Prenatal Testing and Preimplantation Genetic Testing

Once the DNMT1 pathogenic variant has been identified in an affected family member, prenatal and preimplantation genetic testing are possible.

Differences in perspective may exist among medical professionals and within families regarding the use of prenatal testing, particularly if the testing is being considered for the purpose of pregnancy termination rather than early diagnosis. While most centers would consider use of prenatal testing to be a personal decision, discussion of these issues may be helpful.

Resources

GeneReviews staff has selected the following disease-specific and/or umbrella support organizations and/or registries for the benefit of individuals with this disorder and their families. GeneReviews is not responsible for the information provided by other organizations. For information on selection criteria, click here.

Molecular Genetics

Information in the Molecular Genetics and OMIM tables may differ from that elsewhere in the GeneReview: tables may contain more recent information. —ED.

Table A.

DNMT1-Related Disorder: Genes and Databases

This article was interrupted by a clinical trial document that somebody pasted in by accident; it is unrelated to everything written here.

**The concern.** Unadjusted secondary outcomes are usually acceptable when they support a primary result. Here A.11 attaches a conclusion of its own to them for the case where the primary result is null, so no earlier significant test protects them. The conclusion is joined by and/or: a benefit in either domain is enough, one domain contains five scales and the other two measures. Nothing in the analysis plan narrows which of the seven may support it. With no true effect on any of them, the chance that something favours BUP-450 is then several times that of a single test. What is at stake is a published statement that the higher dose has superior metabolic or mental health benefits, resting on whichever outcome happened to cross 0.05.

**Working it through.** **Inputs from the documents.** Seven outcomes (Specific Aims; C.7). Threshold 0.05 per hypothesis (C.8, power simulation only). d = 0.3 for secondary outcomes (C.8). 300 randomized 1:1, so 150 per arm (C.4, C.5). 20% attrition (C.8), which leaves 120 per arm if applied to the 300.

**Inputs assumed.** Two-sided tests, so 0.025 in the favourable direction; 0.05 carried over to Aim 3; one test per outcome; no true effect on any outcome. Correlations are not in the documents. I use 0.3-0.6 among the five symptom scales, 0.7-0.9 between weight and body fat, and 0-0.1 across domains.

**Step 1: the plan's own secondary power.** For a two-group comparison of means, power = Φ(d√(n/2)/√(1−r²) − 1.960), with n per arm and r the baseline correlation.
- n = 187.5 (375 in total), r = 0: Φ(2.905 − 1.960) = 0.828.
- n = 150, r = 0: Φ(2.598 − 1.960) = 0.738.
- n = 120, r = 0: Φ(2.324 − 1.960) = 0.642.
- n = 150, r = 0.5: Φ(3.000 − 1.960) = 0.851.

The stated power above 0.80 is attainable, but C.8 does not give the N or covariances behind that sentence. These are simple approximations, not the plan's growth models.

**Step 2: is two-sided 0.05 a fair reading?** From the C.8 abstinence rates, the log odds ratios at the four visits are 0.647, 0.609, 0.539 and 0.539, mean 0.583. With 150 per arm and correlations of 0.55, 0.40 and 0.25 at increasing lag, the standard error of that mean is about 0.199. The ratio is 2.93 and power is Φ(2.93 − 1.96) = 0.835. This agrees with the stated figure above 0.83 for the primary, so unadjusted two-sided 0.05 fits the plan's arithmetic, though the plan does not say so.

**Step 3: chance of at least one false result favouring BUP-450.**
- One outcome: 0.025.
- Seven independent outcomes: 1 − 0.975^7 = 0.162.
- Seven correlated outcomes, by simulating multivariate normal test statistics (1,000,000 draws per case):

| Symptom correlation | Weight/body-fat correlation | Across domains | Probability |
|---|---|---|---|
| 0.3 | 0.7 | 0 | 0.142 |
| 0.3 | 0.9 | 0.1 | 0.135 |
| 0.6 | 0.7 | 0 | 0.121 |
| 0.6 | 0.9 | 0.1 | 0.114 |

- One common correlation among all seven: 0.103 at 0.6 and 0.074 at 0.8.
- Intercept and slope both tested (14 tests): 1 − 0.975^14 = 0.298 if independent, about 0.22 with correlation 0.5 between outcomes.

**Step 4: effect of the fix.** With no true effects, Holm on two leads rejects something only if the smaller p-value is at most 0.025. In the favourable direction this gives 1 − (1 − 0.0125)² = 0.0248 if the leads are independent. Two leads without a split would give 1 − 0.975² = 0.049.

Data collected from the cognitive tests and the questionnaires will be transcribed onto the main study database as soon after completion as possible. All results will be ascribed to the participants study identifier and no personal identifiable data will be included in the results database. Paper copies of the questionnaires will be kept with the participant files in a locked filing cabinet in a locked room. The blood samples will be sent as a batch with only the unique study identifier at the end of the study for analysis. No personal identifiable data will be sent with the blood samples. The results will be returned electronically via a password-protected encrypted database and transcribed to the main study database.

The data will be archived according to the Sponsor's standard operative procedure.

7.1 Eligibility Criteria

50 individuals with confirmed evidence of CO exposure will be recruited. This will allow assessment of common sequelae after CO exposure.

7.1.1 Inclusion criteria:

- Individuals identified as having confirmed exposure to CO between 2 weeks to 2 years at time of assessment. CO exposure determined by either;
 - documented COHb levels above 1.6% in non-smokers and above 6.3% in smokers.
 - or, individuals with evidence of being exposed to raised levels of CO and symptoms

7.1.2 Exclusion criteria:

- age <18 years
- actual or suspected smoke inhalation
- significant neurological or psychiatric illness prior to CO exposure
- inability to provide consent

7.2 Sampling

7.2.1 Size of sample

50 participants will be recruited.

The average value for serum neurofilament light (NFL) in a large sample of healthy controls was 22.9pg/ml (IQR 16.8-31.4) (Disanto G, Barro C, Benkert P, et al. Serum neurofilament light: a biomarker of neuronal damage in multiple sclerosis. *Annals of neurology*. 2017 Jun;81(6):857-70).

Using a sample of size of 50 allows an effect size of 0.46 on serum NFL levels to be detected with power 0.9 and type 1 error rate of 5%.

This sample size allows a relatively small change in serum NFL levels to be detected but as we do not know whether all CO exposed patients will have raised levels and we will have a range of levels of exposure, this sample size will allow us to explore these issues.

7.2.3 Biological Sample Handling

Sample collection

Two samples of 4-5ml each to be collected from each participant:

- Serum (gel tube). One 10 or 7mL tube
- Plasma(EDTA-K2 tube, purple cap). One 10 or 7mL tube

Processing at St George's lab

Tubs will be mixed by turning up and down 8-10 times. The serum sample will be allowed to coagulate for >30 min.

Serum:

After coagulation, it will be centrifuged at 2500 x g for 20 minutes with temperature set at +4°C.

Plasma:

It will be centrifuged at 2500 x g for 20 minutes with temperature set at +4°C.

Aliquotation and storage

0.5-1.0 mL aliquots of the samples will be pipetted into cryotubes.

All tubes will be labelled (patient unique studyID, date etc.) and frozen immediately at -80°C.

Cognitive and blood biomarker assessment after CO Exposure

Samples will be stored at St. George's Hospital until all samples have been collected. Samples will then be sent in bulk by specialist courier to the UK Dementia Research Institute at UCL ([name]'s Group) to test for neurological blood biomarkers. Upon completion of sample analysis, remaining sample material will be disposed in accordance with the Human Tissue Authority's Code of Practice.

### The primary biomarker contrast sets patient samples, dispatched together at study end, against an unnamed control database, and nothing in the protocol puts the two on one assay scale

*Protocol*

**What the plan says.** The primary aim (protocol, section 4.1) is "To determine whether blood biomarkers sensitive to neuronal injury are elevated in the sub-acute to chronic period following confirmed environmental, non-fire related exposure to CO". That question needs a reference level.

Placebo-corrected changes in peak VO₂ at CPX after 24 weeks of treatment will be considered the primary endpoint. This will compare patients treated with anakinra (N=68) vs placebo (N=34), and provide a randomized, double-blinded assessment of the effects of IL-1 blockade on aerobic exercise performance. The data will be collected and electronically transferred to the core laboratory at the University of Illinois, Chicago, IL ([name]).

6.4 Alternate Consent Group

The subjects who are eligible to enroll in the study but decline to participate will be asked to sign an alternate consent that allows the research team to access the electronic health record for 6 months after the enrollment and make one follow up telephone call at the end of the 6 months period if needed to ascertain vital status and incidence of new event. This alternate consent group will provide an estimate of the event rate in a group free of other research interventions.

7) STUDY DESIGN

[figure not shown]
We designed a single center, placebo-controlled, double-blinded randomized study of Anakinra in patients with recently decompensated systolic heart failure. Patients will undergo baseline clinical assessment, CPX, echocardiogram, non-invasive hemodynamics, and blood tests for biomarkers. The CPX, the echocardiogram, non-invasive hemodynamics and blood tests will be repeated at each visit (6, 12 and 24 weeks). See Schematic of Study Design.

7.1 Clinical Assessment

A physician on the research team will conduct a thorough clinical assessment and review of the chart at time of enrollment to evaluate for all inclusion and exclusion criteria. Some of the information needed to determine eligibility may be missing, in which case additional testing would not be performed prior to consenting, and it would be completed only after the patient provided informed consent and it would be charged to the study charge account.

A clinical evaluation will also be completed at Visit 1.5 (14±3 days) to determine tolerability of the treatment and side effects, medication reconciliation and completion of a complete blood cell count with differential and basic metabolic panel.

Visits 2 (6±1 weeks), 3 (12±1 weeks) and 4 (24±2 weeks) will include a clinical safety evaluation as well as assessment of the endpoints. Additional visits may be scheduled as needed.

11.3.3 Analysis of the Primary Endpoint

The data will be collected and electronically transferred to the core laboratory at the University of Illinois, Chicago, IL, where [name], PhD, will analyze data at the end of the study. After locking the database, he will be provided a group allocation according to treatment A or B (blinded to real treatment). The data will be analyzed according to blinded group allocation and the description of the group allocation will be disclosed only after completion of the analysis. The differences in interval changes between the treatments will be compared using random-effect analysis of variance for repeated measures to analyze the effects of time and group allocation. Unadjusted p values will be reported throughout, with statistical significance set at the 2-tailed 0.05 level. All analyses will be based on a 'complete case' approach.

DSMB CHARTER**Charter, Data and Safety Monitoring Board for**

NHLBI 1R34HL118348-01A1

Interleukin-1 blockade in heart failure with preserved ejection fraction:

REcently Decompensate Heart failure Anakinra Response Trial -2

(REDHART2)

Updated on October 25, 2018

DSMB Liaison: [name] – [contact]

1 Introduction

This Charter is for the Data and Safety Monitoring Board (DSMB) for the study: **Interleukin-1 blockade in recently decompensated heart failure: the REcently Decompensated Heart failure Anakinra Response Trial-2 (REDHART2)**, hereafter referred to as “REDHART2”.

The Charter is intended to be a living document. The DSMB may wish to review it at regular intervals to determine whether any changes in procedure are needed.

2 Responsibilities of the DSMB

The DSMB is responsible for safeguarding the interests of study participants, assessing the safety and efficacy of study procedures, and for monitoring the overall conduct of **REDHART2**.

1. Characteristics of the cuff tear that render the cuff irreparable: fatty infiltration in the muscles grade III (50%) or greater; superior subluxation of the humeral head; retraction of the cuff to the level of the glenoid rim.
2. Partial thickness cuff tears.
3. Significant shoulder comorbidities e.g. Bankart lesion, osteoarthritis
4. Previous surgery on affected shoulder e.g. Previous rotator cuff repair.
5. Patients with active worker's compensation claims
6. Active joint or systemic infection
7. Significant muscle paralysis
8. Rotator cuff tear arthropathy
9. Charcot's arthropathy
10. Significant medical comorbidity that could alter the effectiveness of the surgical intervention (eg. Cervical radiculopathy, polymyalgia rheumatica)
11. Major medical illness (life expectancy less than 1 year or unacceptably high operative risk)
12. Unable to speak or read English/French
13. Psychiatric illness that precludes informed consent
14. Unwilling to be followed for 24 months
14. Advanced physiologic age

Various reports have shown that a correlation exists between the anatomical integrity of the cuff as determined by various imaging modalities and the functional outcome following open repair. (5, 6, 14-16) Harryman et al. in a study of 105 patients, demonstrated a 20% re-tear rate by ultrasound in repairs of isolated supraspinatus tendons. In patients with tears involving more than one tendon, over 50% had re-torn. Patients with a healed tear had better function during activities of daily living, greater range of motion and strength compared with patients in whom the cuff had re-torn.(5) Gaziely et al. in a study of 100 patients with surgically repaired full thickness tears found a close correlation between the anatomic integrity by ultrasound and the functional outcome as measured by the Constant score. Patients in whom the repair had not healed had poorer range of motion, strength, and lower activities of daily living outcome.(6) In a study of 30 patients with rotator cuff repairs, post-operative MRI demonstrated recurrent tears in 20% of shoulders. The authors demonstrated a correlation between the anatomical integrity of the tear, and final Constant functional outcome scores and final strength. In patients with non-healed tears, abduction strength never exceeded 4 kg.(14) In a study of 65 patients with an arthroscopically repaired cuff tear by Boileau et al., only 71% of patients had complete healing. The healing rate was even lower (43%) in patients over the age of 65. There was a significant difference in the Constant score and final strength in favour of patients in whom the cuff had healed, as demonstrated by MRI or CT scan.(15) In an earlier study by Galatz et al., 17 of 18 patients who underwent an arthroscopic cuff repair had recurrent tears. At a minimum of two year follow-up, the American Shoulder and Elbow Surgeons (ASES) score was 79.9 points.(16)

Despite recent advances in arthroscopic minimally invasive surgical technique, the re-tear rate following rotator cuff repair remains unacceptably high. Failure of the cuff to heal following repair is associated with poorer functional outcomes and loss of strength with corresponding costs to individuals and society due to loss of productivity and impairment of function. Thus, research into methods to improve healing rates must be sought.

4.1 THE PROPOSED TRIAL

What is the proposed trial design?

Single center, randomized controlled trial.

GeneChromosome LocusProteinLocus-Specific DatabasesHGMDClinVar
DNMT119p13​.2DNA (cytosine-5)-methyltransferase 1DNMT1 @ LOVDDNMT1DNMT1

Data are compiled from the following standard references: gene from HGNC; chromosome locus from OMIM; protein from UniProt. For a description of databases (Locus Specific, HGMD, ClinVar) to which links are provided, click here.

Table B.

OMIM Entries for DNMT1-Related Disorder (View All in OMIM)

126375DNA METHYLTRANSFERASE 1; DNMT1
614116NEUROPATHY, HEREDITARY SENSORY, TYPE IE; HSN1E

Molecular Pathogenesis

DNMT1 is the sole maintenance methyltransferase and an essential component of cellular epigenetic regulation that keeps the fidelity of methylation inheritance starting from embryogenesis and throughout life. The proper allosteric folding of N-terminal regulatory region is required for enzymatic function.

The targeting sequence (TS) domain, where all the pathogenic variants reside to date, is in the N-terminal regulatory region and regulates DNMT1 binding to hemimethylated DNA during S and binding to heterochromatin during G2 phases.